They’ll Probably Send Us Home – My Birth Story

They’ll Probably Send Us Home – My Birth Story

On the morning of Nov. 9, 2019, I was 38 weeks pregnant. I woke up to a small trickle of fluid and thought, “Nah, that can’t be my water breaking.” So I went about my day – showering, getting dressed – hanging out on your typical Saturday morning. My mom was getting on a plane to Denver later that day. Around lunch time when I discovered my pants were damp we decided to call the hospital, and they asked me to come in. I hadn’t packed my hospital bag or prepared anything for being in the hospital to give birth because the whole time we thought, “They’ll definitely send us home.”

When we arrived at the hospital they didn’t have a room immediately available, so I sat in a chair in the waiting room while the nurses looked at me quizzically because I clearly wasn’t in active labor. Once they got me into their staging room, they did a pH test which came back negative. My husband and I were preparing to head home when the nurse suggested we do a second test, “Just in case.” That one came back positive and I was admitted.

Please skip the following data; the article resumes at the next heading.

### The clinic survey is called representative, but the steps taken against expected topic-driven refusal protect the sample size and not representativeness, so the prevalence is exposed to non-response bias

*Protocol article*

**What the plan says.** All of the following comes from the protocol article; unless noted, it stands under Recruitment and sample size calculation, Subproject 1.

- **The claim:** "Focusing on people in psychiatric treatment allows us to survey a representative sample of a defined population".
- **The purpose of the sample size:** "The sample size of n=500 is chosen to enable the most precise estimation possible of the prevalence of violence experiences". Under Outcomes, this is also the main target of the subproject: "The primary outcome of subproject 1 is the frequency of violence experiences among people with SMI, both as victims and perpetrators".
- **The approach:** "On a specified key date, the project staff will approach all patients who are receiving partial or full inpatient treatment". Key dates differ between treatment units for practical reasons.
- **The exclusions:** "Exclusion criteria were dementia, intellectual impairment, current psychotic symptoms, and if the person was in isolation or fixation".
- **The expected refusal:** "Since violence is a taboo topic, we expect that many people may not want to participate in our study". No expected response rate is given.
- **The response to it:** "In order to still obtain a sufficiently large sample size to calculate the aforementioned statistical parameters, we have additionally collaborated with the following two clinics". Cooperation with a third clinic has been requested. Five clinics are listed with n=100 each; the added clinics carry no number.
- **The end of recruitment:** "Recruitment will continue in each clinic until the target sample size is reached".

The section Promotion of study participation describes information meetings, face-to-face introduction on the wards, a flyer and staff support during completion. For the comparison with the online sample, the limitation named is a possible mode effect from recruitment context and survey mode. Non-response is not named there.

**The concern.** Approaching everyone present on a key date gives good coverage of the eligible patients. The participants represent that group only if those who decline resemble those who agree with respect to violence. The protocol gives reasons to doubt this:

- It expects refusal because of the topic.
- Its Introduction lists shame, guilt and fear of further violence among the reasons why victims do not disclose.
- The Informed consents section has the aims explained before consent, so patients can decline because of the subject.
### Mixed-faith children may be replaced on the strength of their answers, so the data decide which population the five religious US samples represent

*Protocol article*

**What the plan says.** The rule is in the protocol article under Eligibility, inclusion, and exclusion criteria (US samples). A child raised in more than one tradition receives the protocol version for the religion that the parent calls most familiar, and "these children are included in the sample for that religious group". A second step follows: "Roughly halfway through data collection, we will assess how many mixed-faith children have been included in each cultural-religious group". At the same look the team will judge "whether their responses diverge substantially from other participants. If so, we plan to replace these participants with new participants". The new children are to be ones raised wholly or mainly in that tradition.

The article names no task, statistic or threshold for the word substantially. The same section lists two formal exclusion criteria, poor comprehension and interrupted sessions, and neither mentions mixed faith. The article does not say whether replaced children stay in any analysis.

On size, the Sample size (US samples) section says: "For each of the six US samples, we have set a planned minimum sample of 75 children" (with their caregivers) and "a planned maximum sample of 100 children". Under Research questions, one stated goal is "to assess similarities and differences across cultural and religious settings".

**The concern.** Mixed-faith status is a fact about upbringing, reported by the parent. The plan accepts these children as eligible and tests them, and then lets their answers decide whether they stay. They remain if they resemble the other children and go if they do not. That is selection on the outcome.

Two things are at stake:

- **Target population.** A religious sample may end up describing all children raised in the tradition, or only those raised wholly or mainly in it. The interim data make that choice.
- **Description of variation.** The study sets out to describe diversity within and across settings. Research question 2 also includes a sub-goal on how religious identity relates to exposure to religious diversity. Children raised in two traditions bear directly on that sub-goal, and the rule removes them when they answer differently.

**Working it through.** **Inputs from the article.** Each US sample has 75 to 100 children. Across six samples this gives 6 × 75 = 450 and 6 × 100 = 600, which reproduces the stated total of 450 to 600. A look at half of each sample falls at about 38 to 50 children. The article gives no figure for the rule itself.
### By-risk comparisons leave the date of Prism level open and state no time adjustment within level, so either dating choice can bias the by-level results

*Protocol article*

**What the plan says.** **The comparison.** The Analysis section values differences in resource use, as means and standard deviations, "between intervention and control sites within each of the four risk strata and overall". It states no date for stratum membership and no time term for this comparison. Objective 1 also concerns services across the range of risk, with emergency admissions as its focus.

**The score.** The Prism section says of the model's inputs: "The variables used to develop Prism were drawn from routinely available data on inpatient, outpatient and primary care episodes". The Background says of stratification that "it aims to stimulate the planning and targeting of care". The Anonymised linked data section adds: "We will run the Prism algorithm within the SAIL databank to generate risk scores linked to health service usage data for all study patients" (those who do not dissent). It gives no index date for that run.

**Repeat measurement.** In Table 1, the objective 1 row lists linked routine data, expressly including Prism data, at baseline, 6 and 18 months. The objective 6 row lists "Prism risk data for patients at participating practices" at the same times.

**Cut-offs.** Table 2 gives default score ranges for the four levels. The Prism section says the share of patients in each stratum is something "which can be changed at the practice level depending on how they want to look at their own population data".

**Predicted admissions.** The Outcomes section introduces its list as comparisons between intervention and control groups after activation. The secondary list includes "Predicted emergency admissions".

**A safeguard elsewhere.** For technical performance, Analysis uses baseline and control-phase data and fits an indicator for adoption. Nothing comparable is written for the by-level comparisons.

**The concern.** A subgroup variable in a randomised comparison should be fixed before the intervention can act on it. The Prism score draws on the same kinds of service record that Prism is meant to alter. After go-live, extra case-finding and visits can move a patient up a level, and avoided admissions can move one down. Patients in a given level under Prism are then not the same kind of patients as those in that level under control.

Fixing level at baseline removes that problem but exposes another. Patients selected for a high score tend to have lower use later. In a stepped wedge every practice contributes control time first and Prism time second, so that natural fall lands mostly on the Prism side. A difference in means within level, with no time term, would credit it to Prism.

My husband had to leave the hospital to return to our apartment and pack my hospital bag. Thankfully we had made a list of all the necessary items the week prior, with plans to pack my bag the day we went to the hospital, so it wasn’t too difficult. Then he had to drive what should have been 30 minutes to the airport but because of construction it was more like an hour.  By the time he returned to the hospital with my mother in tow, I had been moved to my birthing room and hooked up to IV Pitocin and monitors.

The rest of that day was pretty uneventful. Nurses periodically checked my dilation, and I continued to not feel contractions as they happened. I was taken off the Pitocin in the evening for a break and went to sleep. At around 2:00 a.m. I woke up to a contraction I could actually feel.